R. Smith, The Utility of Force, Random House, New York, 2005, quoted by G. Giacomello, G. Badialetti, cit., p. 83 (the following translations are mine).
 Ibid., pp. 90-92.
 S.C. Greitens, op. cit., p. 275
 R. Smith, op. cit., p. 83.
 Ibid., p. 84.
 Ibid., p. 86, where S. quotes from Clausewitz the famous strategic notion.
 Ibid., p. 89.
 N. Ronzitti, op. cit., p. 51.
 UNGA, 2005 World Summit Outcome, A/Res/60/1, 24/10/2005, p. 30 (https://www.un.org/en/development/desa/population/migration/generalassembly/docs/globalcompact/A_RES_60_1.pdf).
 Ibid. See also A. Sinagra, P. Bargiacchi, Lezioni di diritto internazionale pubblico, Giuffrè, Milano, 2019, pp. 387-388.
 N. Ronzitti, op. cit., p. 51.
 Ibid., p. 49.
 C. Jean, Guerra, Strategia e Sicurezza, Laterza, Roma-Bari, 1997, p. 23.
 Ibid. p. 49.
 Morris, “Law, Politics, and the Use of Force”, in J. Baylis, J.J. Wirtz, C.S. Gray, Strategy in the Contemporary World, cit., p. 117.
 UN Charter, Art. 2.
 Morris, op. cit., p. 117.
 Ibid., p. 119.
 A. Cassese, I diritti umani oggi, Laterza, Roma-Bari, 2010, p. 227.
 Ibid., p. 225.
 Morris, op. cit., p. 113.
 See F. Fukuyama, The End of History and the Last Man, Free Press, New York, 1992.
 S.C. Greitens, op. cit., p. 276.
 Ibid., p. 277.
 J. Garnett, J. Baylis, “The Causes of War and the Conditions of Peace”, cit., p. 81.
 C. v. Clausewitz, op. cit., p. 55.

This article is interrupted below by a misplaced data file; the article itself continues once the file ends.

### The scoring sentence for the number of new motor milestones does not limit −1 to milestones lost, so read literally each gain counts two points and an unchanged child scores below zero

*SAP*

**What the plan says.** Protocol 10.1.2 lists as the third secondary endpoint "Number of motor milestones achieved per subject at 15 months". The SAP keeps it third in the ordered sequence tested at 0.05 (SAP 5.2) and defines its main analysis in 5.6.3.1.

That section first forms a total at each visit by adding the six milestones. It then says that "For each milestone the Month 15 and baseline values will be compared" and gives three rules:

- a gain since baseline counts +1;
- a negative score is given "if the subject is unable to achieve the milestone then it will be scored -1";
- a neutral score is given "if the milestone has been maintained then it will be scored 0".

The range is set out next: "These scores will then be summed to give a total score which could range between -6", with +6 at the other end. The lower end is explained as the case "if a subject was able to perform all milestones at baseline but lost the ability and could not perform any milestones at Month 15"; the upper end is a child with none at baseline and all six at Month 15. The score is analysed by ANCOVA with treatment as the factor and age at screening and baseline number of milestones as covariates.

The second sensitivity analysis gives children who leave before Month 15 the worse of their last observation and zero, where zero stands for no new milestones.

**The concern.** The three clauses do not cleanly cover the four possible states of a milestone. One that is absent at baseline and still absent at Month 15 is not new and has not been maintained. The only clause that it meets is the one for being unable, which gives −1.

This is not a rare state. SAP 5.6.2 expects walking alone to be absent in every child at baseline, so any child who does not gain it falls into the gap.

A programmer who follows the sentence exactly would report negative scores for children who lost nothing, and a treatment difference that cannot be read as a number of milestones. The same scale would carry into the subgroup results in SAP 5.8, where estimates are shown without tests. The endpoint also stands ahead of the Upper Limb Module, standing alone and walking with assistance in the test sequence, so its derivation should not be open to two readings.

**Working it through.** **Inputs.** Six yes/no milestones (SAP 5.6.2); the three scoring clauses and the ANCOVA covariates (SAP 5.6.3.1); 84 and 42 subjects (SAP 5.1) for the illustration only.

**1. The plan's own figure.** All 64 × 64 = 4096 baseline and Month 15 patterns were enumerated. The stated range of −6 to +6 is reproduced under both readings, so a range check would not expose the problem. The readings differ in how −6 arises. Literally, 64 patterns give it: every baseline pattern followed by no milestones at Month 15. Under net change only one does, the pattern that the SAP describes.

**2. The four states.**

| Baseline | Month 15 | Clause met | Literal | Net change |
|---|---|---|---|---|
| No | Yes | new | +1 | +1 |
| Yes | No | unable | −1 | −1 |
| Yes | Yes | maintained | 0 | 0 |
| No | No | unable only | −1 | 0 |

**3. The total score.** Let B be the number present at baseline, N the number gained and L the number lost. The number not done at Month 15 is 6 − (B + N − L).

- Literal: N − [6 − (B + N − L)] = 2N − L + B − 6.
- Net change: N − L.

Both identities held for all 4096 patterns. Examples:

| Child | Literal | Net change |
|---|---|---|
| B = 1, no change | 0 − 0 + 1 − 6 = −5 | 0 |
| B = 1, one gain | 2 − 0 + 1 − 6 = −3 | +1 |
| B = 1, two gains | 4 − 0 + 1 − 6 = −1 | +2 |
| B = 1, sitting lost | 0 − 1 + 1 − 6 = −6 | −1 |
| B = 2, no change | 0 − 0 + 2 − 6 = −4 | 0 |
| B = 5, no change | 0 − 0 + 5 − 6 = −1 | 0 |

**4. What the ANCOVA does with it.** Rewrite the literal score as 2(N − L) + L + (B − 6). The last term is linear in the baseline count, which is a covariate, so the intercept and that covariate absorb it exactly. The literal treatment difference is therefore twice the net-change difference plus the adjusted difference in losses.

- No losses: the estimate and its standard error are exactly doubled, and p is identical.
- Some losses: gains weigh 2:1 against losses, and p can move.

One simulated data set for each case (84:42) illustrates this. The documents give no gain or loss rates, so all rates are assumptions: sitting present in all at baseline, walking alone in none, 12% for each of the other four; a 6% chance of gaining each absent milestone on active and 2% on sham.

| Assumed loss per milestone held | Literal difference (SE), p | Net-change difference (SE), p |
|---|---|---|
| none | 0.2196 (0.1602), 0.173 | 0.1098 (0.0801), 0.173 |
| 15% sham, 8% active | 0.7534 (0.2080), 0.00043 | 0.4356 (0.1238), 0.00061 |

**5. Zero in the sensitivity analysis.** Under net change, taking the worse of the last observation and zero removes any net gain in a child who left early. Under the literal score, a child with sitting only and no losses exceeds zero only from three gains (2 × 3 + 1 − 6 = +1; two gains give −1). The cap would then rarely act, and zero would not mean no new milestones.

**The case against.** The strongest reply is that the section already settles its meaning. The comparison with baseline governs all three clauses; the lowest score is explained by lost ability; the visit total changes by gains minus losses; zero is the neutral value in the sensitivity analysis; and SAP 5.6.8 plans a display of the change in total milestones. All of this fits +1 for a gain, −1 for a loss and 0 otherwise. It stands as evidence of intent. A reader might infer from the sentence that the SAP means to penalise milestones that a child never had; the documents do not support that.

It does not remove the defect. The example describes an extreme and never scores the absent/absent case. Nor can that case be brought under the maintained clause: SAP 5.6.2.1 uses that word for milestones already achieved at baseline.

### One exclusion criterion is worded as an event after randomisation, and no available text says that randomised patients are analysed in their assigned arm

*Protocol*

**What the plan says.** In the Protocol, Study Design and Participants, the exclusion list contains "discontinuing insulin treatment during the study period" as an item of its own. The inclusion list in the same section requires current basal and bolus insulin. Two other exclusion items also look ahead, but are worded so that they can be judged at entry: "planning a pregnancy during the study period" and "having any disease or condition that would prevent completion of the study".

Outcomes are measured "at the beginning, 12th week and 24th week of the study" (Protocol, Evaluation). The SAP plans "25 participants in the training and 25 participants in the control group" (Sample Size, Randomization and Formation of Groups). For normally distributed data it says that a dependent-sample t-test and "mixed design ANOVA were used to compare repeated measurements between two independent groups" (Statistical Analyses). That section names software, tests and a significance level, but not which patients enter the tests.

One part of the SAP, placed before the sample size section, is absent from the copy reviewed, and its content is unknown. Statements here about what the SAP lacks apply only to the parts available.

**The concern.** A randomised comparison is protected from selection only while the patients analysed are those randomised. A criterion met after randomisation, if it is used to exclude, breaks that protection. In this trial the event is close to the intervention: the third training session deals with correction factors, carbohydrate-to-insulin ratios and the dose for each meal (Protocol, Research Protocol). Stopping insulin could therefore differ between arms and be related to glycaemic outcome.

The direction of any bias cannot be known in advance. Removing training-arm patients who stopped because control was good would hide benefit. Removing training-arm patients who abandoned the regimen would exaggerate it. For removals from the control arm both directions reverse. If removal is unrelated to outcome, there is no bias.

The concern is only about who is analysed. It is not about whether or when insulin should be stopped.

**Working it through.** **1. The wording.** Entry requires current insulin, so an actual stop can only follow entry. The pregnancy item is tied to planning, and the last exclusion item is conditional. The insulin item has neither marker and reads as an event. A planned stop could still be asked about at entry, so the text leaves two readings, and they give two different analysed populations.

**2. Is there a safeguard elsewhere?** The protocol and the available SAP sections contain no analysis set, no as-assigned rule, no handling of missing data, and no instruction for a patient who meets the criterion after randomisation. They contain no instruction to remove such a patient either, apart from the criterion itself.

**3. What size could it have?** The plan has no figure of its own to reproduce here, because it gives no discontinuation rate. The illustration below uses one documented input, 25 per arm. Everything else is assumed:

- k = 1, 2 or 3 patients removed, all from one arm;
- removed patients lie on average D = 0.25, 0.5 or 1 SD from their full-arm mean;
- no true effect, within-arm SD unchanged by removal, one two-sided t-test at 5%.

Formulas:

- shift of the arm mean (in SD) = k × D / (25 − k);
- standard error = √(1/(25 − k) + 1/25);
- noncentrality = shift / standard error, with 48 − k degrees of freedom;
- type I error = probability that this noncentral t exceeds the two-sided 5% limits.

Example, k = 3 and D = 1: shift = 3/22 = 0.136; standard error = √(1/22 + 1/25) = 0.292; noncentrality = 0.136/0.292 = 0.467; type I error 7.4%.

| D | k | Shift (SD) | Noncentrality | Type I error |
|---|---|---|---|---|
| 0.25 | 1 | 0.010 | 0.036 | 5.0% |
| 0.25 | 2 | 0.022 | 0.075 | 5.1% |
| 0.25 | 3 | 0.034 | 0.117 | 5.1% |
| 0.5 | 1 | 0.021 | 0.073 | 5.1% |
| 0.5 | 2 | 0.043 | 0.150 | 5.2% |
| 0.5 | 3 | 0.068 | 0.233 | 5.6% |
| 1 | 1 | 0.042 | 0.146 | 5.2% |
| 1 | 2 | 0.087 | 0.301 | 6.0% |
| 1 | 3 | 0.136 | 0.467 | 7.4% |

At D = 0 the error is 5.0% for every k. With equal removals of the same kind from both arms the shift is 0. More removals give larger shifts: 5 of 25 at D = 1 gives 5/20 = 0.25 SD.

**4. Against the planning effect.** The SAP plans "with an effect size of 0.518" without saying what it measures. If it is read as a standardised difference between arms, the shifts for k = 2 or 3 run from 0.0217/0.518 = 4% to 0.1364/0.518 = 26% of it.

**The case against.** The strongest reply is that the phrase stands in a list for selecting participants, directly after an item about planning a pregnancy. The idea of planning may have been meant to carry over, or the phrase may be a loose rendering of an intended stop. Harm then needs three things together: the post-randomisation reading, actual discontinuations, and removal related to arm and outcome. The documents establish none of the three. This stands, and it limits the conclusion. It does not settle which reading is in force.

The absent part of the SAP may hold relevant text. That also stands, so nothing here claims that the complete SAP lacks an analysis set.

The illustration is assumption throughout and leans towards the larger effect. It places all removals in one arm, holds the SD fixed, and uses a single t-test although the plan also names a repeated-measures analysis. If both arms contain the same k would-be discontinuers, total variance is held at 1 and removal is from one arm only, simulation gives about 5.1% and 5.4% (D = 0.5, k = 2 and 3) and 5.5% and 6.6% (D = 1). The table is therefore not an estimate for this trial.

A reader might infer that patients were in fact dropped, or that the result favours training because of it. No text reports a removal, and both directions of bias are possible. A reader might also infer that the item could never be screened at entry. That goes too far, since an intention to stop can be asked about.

S.C. Greitens, op. cit., pp. 274-275.
 International Commission on Intervention and State Sovereignty (ICISS), cit., p. VIII (http://responsibilitytoprotect.org/ICISS%20Report.pdf).
 J.J. Mearsheimer, The Tragedy of Great Power Politics. A theory, the one advocated by M., which has been criticized in both its descriptive and prescriptive accuracy by J. Kirshner, “The tragedy of offensive realism: Classical realism and the rise of China”, European Journal of International Relations, 18(1), 2012, pp. 53-75: “The fatal flaw in Mearsheimer’s argument, however, is in his failure to distinguish between being a hegemon and bidding for hegemony. […] Most great powers are extremely likely to survive; most great powers that bid for hegemony do not” – thus, if States are concerned only in their security, would it be a rational conduct for them to behave in a way that could turn in their own destruction? In Kirshner’s words: “Only a power with a complete ignorance of history would be eager to embark upon a bid for hegemony, if survival was its main goal” (https://journals.sagepub.com/doi/full/10.1177/1354066110373949).
 L. Glanville, “Is Just Intervention Morally Obligatory?” in C.E. Gentry, A.E. Eckert, The Future of Just War: New Critical Essays, University of Georgia Press, Athens, 2014, pp. 48 and 51.
 Ibid., p. 53.
 A. Cassese, op. cit., p. 226.
 Ibid., p. 227.
 L. Glanville, p. 55.
 Ibid., p. 56.
 G. Arangio-Ruiz, La persona internazionale dello Stato, Wolters Kluwer, Milano, 2014, p. 85: “il diritto internazionale non è il diritto pubblico dell’umanità”.
 A. Sinagra, P. Bargiacchi, op. cit., p. 3: “la predominante presenza degli Stati nel sistema politico westfaliano configurò i caratteri strutturali della società internazionale in senso paritario e anorganico”.
 Ibid., p. 20, where the authors quote L. Henkin, How Nations Behave: Law and Foreign Policy, New York, 1979, p. 47.
 J.J. Mearsheimer, op. cit., p. 2.
 J.J. Wirtz, “A New Agenda for Security and Strategy?”, in J. Baylis, J.J. Wirtz, C.S. Gray, Strategy in the Contemporary World, cit., p. 383.
 Ibid, p. 374.